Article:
I decided to take the plunge with the normal difficulty, although you can choose between five different settings. This helps to fine-tune the exact type of experience you might be looking for. There's no right or wrong choice here, as the easier difficulties are beneficial if you're new to CRPG or just looking to enjoy this title's lore.

The game offers plenty of diversity in terms of squad and character-building. Moreover, you won't have to fight alone for too long, as the early missions set you up with Abelard, Idira, and Argenta.

While each of them has different roles, you can further diversify their builds as they level up. Leveling up in Warhammer 40,000: Rogue Trader grants you ranking points that help to grow your and your teammates' abilities. This title has plenty of depth in its character-building; even if two units have the same role, they can be used in entirely different fashions.

There's a wide set of choices when it comes to customizations (Image via Owlcat Games)
There's a wide set of choices when it comes to customizations (Image via Owlcat Games)

Diversity in a team can also be maintained with the help of other equipment. There's a loot system within Warhammer 40,000: Rogue Trader as well that allows you to find more resources and weapons.

Overall, the diversity in squad building and character customization goes exceptionally well with the story. Like differences in your characters, the decision you make as a future heir will have repercussions for this title's plot.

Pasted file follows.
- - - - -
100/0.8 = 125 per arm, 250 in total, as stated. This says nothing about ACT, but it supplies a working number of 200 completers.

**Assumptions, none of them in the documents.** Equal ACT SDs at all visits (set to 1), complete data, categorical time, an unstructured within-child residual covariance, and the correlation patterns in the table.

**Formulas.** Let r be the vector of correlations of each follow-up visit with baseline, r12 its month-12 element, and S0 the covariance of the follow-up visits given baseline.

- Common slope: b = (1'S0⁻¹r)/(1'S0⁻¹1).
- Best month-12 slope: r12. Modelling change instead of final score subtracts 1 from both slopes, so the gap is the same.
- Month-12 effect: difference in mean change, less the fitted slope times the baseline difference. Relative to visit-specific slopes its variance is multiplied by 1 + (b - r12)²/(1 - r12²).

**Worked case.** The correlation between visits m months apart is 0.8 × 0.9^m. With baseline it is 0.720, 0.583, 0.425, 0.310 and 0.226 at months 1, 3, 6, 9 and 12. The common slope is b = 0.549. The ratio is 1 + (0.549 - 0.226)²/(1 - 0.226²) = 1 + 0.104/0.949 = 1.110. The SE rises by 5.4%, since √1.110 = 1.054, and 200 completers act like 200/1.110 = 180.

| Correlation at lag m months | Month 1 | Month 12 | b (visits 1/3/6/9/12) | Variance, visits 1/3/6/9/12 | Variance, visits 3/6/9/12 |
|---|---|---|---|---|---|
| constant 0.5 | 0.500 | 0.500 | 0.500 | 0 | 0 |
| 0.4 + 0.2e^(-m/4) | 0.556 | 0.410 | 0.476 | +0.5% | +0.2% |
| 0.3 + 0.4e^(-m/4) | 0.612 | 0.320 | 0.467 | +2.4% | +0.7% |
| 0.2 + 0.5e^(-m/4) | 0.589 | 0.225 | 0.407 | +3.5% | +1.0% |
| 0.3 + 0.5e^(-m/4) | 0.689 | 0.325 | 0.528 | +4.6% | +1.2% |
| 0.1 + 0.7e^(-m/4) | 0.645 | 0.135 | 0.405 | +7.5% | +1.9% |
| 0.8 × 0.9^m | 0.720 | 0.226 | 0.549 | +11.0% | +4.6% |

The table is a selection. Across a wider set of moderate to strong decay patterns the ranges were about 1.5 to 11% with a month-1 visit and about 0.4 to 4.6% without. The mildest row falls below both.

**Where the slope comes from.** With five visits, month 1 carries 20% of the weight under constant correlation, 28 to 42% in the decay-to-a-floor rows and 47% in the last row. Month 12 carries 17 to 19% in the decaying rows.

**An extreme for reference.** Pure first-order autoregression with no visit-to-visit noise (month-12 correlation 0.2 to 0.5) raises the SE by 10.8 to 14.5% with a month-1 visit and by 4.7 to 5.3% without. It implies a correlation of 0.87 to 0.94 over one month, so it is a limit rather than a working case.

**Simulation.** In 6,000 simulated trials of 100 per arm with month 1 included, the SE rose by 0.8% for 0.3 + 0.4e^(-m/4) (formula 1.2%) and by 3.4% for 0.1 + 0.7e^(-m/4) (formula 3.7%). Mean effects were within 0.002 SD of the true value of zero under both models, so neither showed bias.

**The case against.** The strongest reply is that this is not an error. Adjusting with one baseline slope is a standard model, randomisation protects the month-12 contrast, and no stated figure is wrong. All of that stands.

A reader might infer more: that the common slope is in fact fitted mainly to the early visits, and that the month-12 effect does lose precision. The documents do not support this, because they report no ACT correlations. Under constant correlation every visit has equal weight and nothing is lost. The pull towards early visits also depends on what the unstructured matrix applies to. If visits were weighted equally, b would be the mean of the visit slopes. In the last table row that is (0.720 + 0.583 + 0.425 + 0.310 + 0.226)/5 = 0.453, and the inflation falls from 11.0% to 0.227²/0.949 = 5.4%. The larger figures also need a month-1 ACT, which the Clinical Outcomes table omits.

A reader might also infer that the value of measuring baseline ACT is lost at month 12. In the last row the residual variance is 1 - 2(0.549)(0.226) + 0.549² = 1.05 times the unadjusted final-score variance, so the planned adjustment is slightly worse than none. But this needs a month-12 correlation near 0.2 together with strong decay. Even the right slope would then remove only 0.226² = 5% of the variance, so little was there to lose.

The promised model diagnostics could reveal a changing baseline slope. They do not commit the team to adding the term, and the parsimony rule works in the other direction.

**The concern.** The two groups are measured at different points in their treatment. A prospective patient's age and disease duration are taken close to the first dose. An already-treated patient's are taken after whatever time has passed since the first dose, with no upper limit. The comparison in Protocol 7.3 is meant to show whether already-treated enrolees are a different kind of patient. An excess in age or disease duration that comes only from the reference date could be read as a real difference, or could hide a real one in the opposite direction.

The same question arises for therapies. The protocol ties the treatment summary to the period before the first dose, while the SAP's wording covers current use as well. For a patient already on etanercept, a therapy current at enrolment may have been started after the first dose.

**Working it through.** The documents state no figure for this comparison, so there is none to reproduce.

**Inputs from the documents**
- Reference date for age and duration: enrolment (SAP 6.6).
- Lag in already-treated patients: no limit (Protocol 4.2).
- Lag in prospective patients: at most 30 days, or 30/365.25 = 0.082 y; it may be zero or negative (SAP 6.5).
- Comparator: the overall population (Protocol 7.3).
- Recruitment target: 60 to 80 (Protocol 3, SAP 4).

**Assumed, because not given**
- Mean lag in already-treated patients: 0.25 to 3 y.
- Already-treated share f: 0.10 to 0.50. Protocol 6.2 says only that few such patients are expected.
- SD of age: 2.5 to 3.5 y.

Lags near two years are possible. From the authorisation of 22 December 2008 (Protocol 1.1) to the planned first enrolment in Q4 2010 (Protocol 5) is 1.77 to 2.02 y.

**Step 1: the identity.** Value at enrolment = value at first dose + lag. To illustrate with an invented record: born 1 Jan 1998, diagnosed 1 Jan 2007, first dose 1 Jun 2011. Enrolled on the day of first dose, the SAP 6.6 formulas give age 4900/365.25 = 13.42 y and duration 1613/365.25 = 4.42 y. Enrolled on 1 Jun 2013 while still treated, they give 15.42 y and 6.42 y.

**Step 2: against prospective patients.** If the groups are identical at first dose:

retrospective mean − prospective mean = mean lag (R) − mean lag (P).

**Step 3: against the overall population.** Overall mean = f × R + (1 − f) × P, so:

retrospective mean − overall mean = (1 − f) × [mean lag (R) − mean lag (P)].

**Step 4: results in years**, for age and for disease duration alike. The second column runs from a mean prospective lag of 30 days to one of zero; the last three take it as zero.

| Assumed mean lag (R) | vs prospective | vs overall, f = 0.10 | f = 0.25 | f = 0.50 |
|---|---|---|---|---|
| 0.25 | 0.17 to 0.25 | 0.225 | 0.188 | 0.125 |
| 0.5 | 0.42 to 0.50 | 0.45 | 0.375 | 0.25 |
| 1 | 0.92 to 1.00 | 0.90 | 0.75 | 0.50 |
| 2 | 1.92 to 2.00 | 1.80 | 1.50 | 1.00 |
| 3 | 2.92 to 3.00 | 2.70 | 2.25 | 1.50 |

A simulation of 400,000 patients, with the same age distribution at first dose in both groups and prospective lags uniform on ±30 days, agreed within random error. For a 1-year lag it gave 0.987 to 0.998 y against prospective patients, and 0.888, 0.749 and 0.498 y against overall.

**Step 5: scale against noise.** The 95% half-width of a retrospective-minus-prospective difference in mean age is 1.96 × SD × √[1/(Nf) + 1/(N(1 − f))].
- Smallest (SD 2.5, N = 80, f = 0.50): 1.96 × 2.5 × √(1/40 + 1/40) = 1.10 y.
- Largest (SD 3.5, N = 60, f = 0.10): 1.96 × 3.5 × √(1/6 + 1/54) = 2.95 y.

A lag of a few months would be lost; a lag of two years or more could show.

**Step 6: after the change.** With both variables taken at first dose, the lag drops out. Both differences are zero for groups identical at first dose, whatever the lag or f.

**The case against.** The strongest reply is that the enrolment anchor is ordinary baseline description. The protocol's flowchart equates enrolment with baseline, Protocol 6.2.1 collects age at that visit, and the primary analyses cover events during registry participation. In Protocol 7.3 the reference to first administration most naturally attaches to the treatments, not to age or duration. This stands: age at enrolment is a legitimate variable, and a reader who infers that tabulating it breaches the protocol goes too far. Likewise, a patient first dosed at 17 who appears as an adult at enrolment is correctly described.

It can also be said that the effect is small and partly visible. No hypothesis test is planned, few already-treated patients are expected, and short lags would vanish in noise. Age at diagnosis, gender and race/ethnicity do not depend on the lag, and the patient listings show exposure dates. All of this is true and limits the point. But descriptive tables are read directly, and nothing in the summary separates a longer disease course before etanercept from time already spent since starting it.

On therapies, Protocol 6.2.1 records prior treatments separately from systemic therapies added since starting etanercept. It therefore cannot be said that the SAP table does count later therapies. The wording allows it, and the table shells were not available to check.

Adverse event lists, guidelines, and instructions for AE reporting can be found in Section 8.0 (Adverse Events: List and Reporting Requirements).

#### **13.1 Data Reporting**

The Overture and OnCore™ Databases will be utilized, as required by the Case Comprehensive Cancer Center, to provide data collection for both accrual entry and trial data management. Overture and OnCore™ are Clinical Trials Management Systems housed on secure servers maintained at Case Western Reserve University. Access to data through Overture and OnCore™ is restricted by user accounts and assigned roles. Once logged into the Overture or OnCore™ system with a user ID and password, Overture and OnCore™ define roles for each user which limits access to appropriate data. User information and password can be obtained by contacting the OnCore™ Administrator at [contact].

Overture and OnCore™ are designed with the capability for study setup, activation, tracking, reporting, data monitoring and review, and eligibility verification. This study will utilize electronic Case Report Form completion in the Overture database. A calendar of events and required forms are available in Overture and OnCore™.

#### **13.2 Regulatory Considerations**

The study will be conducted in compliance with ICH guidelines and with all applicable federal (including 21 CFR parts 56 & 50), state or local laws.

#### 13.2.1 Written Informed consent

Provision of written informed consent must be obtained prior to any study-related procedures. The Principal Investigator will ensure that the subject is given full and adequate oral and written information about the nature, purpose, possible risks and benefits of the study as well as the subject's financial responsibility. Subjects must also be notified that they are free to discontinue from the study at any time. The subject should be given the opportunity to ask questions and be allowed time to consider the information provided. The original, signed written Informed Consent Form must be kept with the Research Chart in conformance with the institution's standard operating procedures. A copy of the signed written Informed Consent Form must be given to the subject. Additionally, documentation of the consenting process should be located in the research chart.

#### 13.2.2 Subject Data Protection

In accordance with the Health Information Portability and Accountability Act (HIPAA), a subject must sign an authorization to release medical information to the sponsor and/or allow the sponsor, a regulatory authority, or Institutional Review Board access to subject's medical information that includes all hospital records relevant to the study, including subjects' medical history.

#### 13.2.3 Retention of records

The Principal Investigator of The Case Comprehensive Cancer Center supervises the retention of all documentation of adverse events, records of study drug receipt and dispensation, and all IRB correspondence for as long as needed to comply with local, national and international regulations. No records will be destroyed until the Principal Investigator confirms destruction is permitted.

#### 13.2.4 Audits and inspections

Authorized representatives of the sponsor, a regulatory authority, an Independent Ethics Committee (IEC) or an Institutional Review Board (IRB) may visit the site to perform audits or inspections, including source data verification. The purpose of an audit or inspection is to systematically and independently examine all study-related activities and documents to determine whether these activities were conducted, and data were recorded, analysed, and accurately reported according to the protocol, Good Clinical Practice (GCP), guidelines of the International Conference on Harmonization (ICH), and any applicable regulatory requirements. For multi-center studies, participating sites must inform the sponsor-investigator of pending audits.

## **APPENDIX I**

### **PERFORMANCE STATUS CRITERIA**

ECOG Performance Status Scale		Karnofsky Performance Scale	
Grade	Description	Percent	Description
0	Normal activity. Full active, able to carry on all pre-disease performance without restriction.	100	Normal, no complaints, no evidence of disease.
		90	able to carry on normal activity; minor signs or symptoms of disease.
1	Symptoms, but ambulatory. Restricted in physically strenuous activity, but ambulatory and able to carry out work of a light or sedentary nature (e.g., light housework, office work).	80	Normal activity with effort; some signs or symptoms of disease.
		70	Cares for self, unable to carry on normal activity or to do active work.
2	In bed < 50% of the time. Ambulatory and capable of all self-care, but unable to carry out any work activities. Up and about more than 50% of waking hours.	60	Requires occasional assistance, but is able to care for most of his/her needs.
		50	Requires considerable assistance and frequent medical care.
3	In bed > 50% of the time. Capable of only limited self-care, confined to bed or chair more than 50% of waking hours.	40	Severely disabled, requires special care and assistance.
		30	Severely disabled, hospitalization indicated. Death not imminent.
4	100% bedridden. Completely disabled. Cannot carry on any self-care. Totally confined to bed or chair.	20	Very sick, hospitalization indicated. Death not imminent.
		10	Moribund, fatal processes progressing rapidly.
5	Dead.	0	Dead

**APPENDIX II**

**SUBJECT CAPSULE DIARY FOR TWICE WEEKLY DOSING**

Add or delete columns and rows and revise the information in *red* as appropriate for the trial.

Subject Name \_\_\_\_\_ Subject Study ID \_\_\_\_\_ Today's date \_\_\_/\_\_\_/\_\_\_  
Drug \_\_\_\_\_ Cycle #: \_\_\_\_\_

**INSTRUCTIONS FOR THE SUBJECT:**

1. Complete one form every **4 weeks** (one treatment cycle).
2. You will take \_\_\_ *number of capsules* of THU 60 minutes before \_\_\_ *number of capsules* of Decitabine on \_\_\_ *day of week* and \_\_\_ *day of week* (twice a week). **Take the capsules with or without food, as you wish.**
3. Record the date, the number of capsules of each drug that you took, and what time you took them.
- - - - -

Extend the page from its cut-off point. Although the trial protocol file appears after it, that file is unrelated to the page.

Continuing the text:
In conclusion

Warhammer 40,000: Rogue Trader is a solid offering from Owlcat Games that shows how capable this studio is in making CRPGs. Pathfinder: Wrath of the Righteous felt good to play. However, this one feels even better. Its story and environment design pay the perfect tribute to the rich lore of the Warhammer 40K franchise.

The ability to make crucial decisions and the game's focus on character builds ensure units are diverse to a great extent as well. While I did encounter a few stutters on rare occasions during my playthrough, I expect them to be patched now that the full release is available.

Some of the main difficulties I faced were a result of playing Warhammer 40,000: Rogue Trader on a console. Learning all its controls on your DualSense can require some practice, although they're quite streamlined. Once you get the hang of them, the real fun starts, immersing you in a delightful experience that's full of suspense, action, and gore.

Warhammer 40,000: Rogue Trader review

Detailed scorecard (Image via Sportskeeda)
Detailed scorecard (Image via Sportskeeda)

Reviewed On: PS5 (Review code provided by Owlcat Games)

Platform: Windows, Mac, Xbox One, Xbox Series XlS, PS4, PS5

Publisher: Owlcat Games

Developer: Owlcat Games

Release Date: December 7, 2023